Sunday, September 21, 2014

Iowa City Days

I was transported back to the year I spent in Iowa City by the experience of reading John McNally’s hilarious satire of the writing workshop life, After the Workshop.  Among McNally’s targets are writer’s envy and block, drinking, and posing.  He gives his characters invented names, but the reader will feel he recognizes a few of them from life, and this, of course, is a guilty pleasure.  But the setting is “real,” the real Iowa City, its bookstores and bars, which I know, and its Olympian workshop, of which I know only the myth to which McNally’s portrait adds.
            One time my wife and I were at Prairie Lights, one of the great independent bookstores in the country, when we saw that one of my favorite writers was going to be reading that very night.  We had our oldest son with us, third grade at the time, and somehow bribed him into attending.  On the way up the stairs to where the reading space was I ran into an old friend from graduate school (I won’t identify him by either name or genre, but this is otherwise not intentionally fictional).  This was at least ten years since I had last seen him and we were now many miles from Utah where we had been students together.  Things were already going bad for him before we all left Utah.  He married, and divorced in a matter of weeks during grad school.  He suffered dire health problems that required a kidney transplant, but promised no guarantees.. I never knew who actually graduated and who didn’t; it was hard to tell, there were so many steps in the process.  And I didn’t ask now.
            He continued to tell me tales of woe, not in a self-pitying way but more in a this-was-what-has-happened way.  In truth, he didn’t seem like the same person at all.  I remember him cashing his student loan and hopping on his motorcycle and making a beeline to Wendover, Nevada to play blackjack with every last cent.  I remember his work appearing in prominent literary magazines. His gorgeous wife of a few weeks.   Now he was living in some small town, sleeping on a couch in his mother’s basement.  He had completely abandoned writing.  Words, he said, don’t make sense to me any more.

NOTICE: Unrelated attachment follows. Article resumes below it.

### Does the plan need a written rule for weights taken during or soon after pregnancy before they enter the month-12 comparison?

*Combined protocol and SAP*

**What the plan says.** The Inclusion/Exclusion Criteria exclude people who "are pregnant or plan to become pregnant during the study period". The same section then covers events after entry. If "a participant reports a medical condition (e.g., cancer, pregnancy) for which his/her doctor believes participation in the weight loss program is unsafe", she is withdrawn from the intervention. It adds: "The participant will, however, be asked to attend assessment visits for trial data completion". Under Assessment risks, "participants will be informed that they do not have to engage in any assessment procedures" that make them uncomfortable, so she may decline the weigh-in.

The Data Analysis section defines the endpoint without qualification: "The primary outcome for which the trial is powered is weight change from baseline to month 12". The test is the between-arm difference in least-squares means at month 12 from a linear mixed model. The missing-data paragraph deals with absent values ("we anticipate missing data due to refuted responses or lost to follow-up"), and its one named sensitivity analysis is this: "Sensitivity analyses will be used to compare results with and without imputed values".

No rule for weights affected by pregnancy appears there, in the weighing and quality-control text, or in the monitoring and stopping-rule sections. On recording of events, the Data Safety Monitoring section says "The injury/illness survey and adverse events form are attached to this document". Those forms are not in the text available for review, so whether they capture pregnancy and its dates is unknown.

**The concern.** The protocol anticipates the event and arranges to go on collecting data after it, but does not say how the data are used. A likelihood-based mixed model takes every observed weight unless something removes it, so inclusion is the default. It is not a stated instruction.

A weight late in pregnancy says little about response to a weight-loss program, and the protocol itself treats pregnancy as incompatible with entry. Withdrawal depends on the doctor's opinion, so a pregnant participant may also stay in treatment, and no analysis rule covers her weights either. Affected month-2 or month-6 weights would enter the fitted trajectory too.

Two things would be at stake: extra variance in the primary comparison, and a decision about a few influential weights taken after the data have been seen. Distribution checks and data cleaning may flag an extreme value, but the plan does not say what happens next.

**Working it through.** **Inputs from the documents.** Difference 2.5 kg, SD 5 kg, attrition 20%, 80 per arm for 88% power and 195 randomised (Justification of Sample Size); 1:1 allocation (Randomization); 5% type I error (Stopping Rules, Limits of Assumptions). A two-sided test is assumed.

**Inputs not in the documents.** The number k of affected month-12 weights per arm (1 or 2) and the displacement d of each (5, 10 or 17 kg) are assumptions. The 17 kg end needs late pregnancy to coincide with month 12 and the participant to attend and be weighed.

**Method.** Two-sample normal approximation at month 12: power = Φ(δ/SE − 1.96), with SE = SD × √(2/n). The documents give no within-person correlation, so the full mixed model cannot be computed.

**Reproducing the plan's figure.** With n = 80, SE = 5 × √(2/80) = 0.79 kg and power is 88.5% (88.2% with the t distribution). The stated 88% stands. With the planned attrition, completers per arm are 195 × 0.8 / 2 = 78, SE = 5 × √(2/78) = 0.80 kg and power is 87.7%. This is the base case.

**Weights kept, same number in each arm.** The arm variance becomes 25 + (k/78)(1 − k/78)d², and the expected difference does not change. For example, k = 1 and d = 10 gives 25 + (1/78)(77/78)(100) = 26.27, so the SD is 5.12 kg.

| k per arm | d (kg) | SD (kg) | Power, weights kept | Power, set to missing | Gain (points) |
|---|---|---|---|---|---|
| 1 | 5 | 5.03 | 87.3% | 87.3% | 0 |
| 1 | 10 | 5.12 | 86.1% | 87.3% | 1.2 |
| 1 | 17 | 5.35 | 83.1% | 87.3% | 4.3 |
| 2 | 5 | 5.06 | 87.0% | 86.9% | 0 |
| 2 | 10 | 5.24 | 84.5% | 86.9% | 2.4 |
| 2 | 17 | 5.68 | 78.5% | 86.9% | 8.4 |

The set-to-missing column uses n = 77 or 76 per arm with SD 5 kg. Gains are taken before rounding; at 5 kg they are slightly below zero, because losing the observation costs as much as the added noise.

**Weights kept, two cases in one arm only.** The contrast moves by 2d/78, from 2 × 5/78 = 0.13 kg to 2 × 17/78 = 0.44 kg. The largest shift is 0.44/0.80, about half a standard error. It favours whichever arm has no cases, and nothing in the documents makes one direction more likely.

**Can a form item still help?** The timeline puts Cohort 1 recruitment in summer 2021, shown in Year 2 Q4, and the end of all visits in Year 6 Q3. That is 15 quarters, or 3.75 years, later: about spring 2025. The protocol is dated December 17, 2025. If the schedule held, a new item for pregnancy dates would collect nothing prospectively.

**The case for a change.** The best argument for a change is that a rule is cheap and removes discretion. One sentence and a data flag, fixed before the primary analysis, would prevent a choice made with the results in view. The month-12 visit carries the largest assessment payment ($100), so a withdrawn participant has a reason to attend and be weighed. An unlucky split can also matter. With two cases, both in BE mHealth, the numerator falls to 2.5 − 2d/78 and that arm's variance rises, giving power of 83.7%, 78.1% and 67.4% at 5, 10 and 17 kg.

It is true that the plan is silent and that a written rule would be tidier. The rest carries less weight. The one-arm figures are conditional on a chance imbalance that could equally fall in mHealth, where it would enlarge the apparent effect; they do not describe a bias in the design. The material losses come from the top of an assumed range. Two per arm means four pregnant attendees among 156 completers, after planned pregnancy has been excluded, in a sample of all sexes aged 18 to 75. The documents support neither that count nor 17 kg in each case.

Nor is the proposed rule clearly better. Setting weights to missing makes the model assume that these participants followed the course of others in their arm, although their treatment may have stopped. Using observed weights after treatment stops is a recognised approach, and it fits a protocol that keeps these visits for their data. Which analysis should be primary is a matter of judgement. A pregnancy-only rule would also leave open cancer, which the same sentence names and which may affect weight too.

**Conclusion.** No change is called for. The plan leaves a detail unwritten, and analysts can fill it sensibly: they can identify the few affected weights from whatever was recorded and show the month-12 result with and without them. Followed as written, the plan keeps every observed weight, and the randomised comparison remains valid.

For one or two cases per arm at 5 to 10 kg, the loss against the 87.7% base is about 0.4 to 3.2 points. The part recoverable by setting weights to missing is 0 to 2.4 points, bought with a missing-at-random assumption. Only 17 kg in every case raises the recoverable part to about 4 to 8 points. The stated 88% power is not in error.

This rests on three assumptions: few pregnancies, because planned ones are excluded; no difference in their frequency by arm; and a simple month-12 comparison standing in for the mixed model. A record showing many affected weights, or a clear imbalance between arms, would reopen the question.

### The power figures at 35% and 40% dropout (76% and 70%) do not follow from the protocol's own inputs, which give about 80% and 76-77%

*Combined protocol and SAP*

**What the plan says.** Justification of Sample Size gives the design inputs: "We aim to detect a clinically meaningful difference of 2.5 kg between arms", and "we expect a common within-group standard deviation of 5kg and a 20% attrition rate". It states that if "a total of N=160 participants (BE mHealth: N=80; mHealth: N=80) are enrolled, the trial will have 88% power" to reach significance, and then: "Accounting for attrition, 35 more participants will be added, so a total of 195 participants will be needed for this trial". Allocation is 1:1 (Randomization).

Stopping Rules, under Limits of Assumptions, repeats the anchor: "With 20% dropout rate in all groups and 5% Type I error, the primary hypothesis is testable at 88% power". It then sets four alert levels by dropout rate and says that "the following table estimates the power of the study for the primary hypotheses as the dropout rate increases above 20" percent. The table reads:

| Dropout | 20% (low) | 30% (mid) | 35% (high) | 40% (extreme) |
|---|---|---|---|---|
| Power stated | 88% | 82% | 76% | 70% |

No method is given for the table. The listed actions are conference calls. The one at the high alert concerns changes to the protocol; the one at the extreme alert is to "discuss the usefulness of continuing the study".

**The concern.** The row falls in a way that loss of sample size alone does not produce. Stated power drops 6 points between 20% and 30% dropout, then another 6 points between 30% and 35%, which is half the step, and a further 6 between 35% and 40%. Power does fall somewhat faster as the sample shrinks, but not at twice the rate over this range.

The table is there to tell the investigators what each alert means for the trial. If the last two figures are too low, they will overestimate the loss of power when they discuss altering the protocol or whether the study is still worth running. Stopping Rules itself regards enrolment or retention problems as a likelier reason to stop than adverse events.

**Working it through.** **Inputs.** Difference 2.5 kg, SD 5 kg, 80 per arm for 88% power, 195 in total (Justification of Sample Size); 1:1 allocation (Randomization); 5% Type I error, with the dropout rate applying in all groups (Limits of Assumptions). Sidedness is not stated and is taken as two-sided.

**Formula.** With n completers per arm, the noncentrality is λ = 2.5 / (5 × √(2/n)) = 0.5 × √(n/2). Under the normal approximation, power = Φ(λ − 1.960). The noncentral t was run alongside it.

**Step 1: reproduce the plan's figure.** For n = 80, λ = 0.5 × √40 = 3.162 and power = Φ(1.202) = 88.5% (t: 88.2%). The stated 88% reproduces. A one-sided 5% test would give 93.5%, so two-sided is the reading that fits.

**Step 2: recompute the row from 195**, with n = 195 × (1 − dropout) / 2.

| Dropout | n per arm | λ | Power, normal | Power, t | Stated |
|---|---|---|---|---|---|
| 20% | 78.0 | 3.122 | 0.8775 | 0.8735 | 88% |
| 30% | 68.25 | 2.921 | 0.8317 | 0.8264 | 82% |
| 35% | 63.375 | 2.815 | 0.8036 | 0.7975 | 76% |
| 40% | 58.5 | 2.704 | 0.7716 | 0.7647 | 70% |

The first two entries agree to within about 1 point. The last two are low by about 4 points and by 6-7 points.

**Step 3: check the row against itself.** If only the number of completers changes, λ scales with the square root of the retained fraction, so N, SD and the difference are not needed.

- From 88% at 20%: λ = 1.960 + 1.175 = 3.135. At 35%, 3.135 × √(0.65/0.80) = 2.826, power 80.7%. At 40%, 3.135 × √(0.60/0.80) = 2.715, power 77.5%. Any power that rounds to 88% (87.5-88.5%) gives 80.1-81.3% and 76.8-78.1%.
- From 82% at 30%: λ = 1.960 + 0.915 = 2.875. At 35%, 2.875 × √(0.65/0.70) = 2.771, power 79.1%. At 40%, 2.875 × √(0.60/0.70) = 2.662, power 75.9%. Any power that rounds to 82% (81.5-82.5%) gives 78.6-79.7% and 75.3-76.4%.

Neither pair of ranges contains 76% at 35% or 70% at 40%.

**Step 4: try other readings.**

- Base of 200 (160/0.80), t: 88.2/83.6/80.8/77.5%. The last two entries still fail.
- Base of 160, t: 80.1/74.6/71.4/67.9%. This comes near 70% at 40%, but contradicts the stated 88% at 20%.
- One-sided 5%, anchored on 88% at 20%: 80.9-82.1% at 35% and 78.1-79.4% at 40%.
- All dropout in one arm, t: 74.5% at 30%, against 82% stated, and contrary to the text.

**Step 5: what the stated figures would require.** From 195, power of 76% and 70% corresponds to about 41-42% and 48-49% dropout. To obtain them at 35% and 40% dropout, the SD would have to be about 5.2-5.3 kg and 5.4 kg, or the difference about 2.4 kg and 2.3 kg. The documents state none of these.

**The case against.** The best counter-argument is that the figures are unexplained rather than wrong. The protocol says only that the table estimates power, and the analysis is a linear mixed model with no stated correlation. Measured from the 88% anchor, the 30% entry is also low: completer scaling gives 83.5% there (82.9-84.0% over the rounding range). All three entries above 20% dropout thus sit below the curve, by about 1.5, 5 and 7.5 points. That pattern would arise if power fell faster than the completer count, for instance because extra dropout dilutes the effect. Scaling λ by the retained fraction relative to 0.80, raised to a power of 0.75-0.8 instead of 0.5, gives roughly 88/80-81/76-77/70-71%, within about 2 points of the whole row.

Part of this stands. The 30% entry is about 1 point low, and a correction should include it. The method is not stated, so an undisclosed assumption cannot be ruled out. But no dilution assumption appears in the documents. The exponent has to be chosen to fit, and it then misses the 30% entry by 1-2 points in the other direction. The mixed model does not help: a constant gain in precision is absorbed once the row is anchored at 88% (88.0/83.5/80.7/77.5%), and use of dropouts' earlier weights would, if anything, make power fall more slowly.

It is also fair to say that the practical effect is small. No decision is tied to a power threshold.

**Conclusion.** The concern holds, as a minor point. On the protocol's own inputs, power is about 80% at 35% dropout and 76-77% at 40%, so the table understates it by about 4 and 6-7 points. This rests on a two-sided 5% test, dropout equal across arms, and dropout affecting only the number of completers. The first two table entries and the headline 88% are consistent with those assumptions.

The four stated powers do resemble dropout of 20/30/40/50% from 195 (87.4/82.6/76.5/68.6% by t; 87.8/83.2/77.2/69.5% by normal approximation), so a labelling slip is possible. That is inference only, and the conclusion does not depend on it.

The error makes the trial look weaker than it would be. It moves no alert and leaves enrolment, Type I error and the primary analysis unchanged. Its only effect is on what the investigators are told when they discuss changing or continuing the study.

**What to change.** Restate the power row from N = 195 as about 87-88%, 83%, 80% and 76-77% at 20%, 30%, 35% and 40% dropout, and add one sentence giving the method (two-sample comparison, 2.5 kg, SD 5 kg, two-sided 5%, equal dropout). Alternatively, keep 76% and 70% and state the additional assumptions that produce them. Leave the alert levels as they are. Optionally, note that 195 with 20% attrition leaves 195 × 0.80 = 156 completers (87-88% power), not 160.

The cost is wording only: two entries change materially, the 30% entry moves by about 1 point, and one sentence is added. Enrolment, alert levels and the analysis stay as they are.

I was depressed by this chance encounter and mystified at what I might do to help him, not that he was asking.
            He went to the reading, too.  For some reason, the writer was not happy to be reading.  She was almost hostile, particularly in the question and answer session after the reading.  The whole night was depressing, and, after that, I never saw, nor heard of, my friend again.  And seeing the writer in person poisoned her work for me and I haven’t returned to it.

One time I was watching my youngest kid playing on the playground that is right down town in Iowa City.  I noticed that the adult sitting next to me was a writer I admired who taught in the Workshop,.  I introduced myself, told him I admired his work.  We chatted, watching the kids.  In the end we agreed that he should come visit at the campus where I taught , a small state school across the Mississippi in Illinois, two and a half hours away.  We set it up.
            He arrived late, but happy.  We went out to eat where he ordered an enormous steak, easily the most enormous steak I had ever seen, and he insisted on leisurely eating every bite.  We were late to the reading.  Halfway through the piece he was reading he grew unaccountably bored with the story, stopped abruptly, and said something like, “Let’s just talk.” It was very strange.  And after that night I never saw him again either.

I was in a restaurant downtown, waiting to rendezvous with my wife midday while our kids were in school.  She was in graduate school and I was commuting back and forth between Macomb and Iowa City.  It was hectic time.  I don’t recall the name of the place, down on Linn St on the south end of downtown.  It had large plate windows facing the street. I noticed Frank Conroy, the director of the Writers Workshop at a window table.  He left the restaurant before the woman he had been eating with.  From the sidewalk he stopped in front of the window where his friend was still seated and kissed the glass, passionately, in front of her face.   Then he walked off, smiling, scarf trailing in the breeze.   I never saw him again either, but that was because he passed away not long after.  His writing, I am happy to report, is as lovely as was the man himself.